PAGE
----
Plant Profile: Patchouli Herb

A plant profile of the patchouli herb, includes a history of the patchouli plant and medicinal, culinary and growing information.


| December 1991/January 1992



A profile of the patchouli herb plant.

A profile of the patchouli herb plant.

Illustration By Fotolia/Morphart

The patchouli herb is an aromatic plant often used in perfumes and natural remedies,

Plant Profile: Patchouli Herb

Sage, rosemary, and thyme (but not parsley): despite their differences in looks and taste, all of these kitchen favorites are members of the mint family, Lamiaceae (Labiatae), as are dozens of other herbs around the world. One mint relative that’s not so well known in temperate North America (though it has been grown here at least since 1900) is patchouli, two species of which (Pogostemon cablin and P. heyneanus) are increasingly seen in the catalogs of herb nurseries these days.

The genus Pogostemon consists of some 30 or 40 species of shrubs, sub-shrubs, and herbaceous plants native to tropical Asia. The name means “bearded thread” in Greek and refers to the hairy middles of the four stamens. Other characteristics of the genus include flowers in whorls in the upper leaf axils; a tubular, five-toothed calyx; a tubular corolla with four nearly equal lobes, and one style with two stigmas. The fruits are four seedlike nutlets.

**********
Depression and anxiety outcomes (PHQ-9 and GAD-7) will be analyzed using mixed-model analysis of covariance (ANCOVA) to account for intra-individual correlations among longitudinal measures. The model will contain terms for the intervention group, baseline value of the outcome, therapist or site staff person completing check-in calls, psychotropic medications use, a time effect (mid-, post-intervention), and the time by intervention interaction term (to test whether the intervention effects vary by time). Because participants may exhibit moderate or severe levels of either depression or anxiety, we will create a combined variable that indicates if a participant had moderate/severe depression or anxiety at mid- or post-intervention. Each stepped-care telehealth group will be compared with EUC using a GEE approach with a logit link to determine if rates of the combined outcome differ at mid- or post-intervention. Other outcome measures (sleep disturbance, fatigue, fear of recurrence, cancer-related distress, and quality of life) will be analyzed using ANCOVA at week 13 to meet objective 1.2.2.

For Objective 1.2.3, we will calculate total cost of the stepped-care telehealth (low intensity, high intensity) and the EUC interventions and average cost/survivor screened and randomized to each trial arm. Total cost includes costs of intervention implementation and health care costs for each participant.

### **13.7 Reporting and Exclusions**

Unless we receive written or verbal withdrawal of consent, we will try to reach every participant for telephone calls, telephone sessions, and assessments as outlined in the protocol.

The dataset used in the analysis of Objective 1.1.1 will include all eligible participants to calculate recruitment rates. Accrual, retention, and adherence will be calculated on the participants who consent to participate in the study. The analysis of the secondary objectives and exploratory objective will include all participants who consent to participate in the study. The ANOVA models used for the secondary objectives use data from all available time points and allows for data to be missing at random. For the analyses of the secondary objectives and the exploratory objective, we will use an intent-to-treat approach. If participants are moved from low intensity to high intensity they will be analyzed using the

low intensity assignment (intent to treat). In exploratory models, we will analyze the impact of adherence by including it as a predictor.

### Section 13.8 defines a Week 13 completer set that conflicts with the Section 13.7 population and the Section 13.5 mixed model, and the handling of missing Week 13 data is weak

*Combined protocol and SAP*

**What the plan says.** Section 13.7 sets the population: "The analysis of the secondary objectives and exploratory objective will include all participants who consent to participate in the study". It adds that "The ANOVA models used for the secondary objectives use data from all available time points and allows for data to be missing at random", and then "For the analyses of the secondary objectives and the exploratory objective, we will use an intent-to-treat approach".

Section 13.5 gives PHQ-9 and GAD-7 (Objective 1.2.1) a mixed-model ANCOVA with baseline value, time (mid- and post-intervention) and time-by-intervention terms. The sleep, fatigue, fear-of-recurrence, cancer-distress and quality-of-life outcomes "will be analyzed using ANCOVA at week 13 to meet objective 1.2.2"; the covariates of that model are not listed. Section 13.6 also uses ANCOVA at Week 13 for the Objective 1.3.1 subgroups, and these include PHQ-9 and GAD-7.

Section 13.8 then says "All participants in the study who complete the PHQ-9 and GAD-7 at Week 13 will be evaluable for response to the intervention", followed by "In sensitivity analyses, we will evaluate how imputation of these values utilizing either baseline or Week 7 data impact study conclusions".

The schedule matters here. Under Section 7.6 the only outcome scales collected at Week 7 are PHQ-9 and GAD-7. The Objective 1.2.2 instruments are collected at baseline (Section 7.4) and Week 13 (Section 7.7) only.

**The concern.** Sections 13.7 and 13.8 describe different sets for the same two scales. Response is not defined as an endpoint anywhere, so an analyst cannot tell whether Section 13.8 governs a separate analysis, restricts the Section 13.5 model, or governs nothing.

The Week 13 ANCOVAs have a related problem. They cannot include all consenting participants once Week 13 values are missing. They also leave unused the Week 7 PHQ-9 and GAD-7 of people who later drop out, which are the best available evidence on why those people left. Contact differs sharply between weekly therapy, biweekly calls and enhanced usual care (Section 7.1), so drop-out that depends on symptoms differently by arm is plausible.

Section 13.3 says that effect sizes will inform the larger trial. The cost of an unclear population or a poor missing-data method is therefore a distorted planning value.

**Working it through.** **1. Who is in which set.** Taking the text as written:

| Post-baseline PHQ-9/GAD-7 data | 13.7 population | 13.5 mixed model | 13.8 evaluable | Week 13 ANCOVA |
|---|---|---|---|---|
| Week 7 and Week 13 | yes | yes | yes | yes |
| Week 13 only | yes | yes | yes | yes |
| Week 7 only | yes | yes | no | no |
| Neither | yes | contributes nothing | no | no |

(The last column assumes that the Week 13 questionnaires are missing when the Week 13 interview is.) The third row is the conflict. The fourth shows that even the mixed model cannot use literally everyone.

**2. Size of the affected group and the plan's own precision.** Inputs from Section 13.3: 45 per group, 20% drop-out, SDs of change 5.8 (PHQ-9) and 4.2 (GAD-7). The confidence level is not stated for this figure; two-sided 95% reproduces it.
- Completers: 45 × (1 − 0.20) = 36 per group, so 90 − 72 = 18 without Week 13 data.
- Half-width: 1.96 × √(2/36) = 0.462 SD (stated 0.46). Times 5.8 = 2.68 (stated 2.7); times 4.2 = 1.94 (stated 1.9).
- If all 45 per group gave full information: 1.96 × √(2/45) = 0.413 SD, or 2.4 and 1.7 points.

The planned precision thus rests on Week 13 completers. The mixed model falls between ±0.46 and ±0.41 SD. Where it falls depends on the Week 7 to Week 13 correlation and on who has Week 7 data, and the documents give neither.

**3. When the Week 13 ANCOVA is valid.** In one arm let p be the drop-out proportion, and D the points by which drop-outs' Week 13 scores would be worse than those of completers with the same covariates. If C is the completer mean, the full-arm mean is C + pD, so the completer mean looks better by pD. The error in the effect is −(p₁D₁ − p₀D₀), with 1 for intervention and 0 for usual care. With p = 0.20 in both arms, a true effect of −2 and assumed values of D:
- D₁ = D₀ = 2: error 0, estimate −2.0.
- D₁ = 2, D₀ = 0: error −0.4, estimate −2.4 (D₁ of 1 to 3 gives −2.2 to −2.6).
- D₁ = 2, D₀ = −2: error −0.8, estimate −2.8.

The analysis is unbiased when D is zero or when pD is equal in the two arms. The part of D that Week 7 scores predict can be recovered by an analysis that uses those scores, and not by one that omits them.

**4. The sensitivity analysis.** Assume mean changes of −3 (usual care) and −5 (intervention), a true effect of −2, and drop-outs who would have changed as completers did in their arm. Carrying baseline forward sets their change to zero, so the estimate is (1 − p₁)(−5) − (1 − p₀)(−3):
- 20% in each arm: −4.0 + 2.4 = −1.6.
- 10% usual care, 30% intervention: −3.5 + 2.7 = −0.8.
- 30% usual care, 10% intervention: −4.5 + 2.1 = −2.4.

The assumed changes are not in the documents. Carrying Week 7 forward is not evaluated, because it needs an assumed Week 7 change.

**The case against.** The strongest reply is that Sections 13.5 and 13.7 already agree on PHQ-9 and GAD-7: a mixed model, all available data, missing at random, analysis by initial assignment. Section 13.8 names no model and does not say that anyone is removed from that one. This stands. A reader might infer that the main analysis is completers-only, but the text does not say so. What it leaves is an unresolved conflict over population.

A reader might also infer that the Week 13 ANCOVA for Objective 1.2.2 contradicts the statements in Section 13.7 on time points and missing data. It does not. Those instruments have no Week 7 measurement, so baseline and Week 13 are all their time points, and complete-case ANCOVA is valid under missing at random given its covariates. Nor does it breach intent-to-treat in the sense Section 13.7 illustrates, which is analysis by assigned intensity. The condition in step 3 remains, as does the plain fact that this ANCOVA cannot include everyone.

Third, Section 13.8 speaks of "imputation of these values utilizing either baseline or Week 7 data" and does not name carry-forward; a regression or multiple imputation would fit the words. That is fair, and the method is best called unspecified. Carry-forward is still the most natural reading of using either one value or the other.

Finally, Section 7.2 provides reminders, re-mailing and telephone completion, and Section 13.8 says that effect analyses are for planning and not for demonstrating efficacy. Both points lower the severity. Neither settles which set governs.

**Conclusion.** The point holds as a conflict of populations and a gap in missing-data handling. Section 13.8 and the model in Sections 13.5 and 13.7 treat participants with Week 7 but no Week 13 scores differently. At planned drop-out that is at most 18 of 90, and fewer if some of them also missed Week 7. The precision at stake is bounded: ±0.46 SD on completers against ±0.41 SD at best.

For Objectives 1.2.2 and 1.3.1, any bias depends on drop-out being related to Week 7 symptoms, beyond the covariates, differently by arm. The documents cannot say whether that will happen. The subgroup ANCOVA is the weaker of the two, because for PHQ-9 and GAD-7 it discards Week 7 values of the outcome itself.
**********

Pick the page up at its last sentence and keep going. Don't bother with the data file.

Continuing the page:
The name patchouli comes from a Tamil word, paccilai, meaning “green leaf”. An alternate common name seen in some older references is pucha-pat.

The species of patchouli commonly available in the United States are P. cab­lin and P. heyneanus, also known as P. patchouli or P. patchouly. The latter is sometimes known as smooth or Java patchouli. Both are shrubby plants which may grow 3 feet tall under optimal conditions. The green leaves are roughly egg-shaped, up to 4 inches long, deeply veined, and notched. Flowers of P. cablin are white, while those of P. heyneanus are tinged with purplish pink. They have little fragrance.

Uses of Patchouli

Patchouli is known principally for the fragrance of its essential oil. As one writer has rhapsodized, “Fine patchouli has a winelike, ethereal quality, deep and woody, spicy, almost dry and earthy.” Even those who don’t care for the fragrance of the oil may find the scent of the fresh leaves quite pleasant.

bayangel
8/19/2015 1:16:04 PM

In love with anything that contains Patchouli in it! I have dried leaves looking to make infused oil.






elderberry, echinacea, bee hive

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